My home in Paje was the wonderful New Teddy’s Place, just a few steps from the beach. It is known as one of the best hostels in Tanzania, so it’s the perfect cheap accommodation in Zanzibar for backpackers.
With rustic cabins, hammocks to lounge in, friendly staff, a tasty daily menu and a chilled vibe, it’s just divine.
In the neighbouring Jambiani beach is the new, even bigger and better New Teddy’s on the Beach, which has a blissful outdoor pool.
Sunny House Paje II is a superb hostel in Paje with ocean views and a wonderful host called Renata who will go out of her way to help you.
If you’re looking for more upmarket Paje Zanzibar hotels, try the Dhow Inn, which has a pool, restaurant and private beach area.
From Paje, it’s a 15 minute taxi ride to Pingwe beach. The reason for our trip was to visit one of the best restaurants in Zanzibar and certainly the most Instagrammable. It has been described by one journalist as a ‘painfully postcard-perfect restaurant’.
Dine in a unique restaurant perched on a rock in the sea
The Rock is a restaurant perched on a rock in the middle of the sea. At high tide, you have to be ferried in a small fishing boat to get to this unique restaurant.
This is an essential experience for Zanzibar backpackers wanting a dinner experience with a difference.
Inside, it is romantic with candlelit tables and we feasted on sensational lobster and pasta.
Prices at The Rock are not too high considering how special it is and it offers some of the finest food in Zanzibar.
They also have an oceanfront terrace where you can go out for a drink or two, gaze across the sea and toast your backpacking Zanzibar trip.
Here is the prettiest place to stay in Pingwe
If you are looking for somewhere serene to stay in Pingwe, check out the decadent Upendo Zanzibar beach resort which has a fabulous outdoor pool. Even if you don’t stay here, it is a great place to come for a relaxed cocktail.
Upendo means ‘love’ in Swahili and we certainly had a crush on this place.
This is a fantastic side trip when you’re backpacking Zanzibar
If you’re intrigued to take a side trip, check out Zanzibar’s neighbour, Pemba Island. It’s a naturally beautiful place with forested hills and fragrant clove plantations, as well as colourful coral reefs and plentiful marine life.
A famous hotel here is the unique and award-winning Manta Resort floating hotel. In their luxurious (and expensive) glass-walled underwater rooms, you will be face-to-face with the fish and see rays of light refracting through the water, from the comfort of your bed.
A much more affordable option is the Pemba Paradise bed and breakfast. Here, despite the small price, you will feel like royalty thanks to the attentive staff and a beach almost to yourself.
What you need to know about Zanzibar
So where is Zanzibar located? The group of islands known as the archipelago of Zanzibar sits in the Indian Ocean, just off the coast of mainland Tanzania in eastern Africa. While Zanzibar governs itself and has been an independent country since 1963, Tanzania and Zanzibar still have a close relationship as the United Republic of Tanzania.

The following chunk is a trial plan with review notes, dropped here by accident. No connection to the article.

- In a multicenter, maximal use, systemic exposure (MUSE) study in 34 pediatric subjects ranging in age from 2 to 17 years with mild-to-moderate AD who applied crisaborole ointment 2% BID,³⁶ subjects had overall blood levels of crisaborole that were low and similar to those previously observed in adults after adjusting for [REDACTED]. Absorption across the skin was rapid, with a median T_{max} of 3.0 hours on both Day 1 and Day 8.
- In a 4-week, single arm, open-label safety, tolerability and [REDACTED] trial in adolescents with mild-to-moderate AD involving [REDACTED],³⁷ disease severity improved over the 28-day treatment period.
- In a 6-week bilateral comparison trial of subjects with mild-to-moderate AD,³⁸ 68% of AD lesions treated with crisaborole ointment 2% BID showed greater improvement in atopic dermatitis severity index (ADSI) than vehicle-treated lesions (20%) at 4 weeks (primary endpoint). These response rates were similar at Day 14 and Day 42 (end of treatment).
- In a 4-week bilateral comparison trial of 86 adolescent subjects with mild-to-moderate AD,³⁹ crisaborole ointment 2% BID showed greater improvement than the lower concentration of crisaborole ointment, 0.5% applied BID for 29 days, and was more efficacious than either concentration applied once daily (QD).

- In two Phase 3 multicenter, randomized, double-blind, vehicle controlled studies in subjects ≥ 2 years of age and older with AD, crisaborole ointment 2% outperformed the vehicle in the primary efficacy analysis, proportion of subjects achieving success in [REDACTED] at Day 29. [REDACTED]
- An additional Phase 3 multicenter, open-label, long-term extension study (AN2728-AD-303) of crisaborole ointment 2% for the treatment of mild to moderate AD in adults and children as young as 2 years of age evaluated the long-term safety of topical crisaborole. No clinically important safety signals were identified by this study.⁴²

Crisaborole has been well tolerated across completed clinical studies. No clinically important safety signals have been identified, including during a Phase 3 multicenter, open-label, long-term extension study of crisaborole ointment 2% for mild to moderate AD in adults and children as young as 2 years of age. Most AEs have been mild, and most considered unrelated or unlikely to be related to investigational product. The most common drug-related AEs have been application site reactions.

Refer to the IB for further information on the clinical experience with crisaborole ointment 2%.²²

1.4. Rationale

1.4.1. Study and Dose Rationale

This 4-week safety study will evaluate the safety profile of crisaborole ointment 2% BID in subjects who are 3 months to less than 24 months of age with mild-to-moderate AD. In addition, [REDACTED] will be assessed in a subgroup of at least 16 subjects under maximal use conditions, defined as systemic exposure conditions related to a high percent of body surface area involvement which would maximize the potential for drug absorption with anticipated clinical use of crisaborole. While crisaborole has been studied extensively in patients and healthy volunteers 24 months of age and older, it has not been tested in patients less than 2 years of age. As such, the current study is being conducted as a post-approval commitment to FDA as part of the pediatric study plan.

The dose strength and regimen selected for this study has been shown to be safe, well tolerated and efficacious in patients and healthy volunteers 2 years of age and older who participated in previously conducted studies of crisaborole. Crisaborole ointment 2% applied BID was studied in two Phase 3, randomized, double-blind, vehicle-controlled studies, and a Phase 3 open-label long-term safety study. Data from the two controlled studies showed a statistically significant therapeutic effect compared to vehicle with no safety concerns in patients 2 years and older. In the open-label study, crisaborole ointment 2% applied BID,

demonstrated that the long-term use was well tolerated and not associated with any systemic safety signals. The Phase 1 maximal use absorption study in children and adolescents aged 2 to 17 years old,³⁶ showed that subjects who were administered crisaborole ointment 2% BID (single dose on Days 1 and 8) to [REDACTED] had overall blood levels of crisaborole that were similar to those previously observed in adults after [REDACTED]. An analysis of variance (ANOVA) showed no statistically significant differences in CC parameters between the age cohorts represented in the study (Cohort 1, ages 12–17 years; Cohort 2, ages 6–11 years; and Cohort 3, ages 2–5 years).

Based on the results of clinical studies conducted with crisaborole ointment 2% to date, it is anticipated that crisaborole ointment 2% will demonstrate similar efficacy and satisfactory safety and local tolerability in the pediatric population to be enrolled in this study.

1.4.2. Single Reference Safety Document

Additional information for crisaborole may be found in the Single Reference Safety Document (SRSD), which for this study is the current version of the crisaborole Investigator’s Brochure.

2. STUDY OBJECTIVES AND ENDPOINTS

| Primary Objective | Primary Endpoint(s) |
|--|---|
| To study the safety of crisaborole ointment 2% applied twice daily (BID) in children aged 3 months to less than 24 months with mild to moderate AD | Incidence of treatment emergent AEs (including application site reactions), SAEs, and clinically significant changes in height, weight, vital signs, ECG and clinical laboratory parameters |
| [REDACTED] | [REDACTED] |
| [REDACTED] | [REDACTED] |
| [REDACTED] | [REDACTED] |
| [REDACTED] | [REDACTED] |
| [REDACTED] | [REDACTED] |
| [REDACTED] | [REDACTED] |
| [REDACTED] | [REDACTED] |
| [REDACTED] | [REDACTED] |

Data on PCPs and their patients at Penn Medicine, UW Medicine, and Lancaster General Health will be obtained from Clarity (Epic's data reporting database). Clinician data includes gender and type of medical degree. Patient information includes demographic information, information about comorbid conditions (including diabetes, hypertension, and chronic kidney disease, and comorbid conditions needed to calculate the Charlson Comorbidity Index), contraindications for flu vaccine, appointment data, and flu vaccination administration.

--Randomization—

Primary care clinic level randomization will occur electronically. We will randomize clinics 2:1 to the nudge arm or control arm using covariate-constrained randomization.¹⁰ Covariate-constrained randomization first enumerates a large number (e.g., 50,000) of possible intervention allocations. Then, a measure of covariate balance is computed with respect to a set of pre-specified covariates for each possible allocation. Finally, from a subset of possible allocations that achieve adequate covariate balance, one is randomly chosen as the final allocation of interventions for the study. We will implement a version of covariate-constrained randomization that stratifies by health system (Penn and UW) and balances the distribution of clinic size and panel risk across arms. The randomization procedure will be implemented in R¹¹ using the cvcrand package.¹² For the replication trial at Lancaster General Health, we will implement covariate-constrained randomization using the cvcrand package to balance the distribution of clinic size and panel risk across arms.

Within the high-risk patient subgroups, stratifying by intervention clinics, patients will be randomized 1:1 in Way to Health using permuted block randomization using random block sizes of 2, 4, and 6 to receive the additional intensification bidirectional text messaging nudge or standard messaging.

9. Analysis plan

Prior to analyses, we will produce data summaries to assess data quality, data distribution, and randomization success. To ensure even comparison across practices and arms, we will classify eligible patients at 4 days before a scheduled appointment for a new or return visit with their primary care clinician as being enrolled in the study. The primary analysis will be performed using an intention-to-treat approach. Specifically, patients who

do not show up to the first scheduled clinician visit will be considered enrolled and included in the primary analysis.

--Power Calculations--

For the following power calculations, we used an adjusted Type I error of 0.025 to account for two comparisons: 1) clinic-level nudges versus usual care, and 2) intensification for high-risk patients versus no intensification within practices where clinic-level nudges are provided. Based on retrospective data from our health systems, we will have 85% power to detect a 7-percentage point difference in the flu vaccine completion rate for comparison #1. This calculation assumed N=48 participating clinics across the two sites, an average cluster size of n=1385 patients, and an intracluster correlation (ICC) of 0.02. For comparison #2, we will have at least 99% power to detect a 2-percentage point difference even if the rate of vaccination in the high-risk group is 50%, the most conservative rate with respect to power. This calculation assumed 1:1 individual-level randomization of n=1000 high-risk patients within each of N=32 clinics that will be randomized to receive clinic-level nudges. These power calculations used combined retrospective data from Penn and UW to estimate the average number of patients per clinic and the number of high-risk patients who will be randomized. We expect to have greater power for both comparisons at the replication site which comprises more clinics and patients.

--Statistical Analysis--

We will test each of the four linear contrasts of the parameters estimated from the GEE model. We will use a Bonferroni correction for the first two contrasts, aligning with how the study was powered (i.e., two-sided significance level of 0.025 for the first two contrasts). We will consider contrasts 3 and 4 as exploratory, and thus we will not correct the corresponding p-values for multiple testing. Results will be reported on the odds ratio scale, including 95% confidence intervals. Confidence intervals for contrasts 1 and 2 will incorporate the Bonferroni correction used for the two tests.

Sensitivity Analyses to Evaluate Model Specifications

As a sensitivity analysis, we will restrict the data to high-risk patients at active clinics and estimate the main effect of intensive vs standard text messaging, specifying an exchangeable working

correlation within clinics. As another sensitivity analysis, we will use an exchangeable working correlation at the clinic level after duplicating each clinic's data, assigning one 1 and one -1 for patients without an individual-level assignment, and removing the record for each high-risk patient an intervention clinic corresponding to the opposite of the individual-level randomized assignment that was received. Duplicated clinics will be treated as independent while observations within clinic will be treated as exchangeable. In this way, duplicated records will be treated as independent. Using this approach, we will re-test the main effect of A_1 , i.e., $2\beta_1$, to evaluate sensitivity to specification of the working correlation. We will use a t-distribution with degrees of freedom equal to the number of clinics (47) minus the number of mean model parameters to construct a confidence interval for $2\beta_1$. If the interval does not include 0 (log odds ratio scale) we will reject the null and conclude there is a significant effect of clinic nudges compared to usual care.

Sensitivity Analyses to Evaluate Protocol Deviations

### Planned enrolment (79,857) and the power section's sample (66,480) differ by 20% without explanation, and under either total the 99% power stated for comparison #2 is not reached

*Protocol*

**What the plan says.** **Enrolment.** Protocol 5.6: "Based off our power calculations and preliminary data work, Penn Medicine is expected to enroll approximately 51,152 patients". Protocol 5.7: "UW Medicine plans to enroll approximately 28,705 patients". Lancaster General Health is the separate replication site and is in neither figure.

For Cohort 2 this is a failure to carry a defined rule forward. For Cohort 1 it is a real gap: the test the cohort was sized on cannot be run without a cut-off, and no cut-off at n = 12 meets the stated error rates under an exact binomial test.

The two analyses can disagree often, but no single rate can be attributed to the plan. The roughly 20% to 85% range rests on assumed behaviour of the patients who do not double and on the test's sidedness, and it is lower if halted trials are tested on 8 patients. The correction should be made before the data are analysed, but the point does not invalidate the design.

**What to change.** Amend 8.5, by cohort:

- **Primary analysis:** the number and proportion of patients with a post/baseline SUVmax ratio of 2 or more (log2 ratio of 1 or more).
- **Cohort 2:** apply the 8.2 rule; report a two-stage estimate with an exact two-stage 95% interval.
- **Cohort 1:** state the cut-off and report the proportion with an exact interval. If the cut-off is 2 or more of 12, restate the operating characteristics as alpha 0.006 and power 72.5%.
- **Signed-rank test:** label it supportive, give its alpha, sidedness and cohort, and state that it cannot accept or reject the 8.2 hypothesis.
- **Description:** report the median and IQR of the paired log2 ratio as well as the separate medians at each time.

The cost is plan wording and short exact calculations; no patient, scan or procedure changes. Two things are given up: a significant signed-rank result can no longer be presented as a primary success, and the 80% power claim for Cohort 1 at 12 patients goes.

The island known as Zanzibar and the main tourist destination is one of the archipelago’s two largest islands and its official name is Unguja. The neighbouring Pemba Island is also worth visiting. There are no cities in Zanzibar, only the capital city of Zanzibar City and some smaller towns. Along with tourism, the area’s main sources of income are its native spices.
You may be wondering, is Zanzibar safe? For the most part, yes it is, as tourism is such an important industry for the country. We didn’t encounter any issues during our stay there. However, like anywhere it’s worth checking the official Zanzibar travel advice before you go and keeping your belongings safe while you’re there.
The currency in Zanzibar is the Tanzanian shilling, though some accommodation in Zanzibar will charge in US dollars. The cost of living in Zanzibar generally isn’t high, for example, a meal for two at a restaurant could cost between $5 – $25. However, getting around Zanzibar can be expensive. The main island is around 53 miles (85 km) long and 24 miles (39 km) wide, so taking a taxi from one beach to another could cost around $25 – $40.
How to get to Zanzibar
The main airport in Zanzibar is the Abeid Amani Karume International Airport close to Zanzibar City. You may be able to find cheap flights to Zanzibar via airlines such as Emirates, Turkish Airlines or Kenya Airways (e.g. from Cape Town to Zanzibar). If you’re taking a trip to Zanzibar from Europe, you may well have a connecting flight in Dubai or Doha like we did on our return trip.
On the way there, we travelled from mainland Tanzania by ferry from Dar es Salaam to Zanzibar. Don’t be surprised if the boat to Zanzibar is packed full of people, standing as well as sitting, as it’s a busy route. The funny thing about arriving on the island is you still need to go through customs and show your passport, even though Zanzibar is included under the Tanzania visa.
The best time to visit Zanzibar
If you’re wondering when to go to Zanzibar, the best time to visit Zanzibar is between June and October, when it’s generally cooler and drier. We were there in July and the weather was warm but not too hot. Otherwise, if the heat doesn’t bother you, you may find the best time to go to Zanzibar is from December to February.
For holidays in Zanzibar, it’s best to avoid the island’s two wet seasons, with higher chance of rain between March and May, as well as in November.
Next up, read about a sensational sunrise balloon trip over Tanzania’s sweeping Serengeti plains.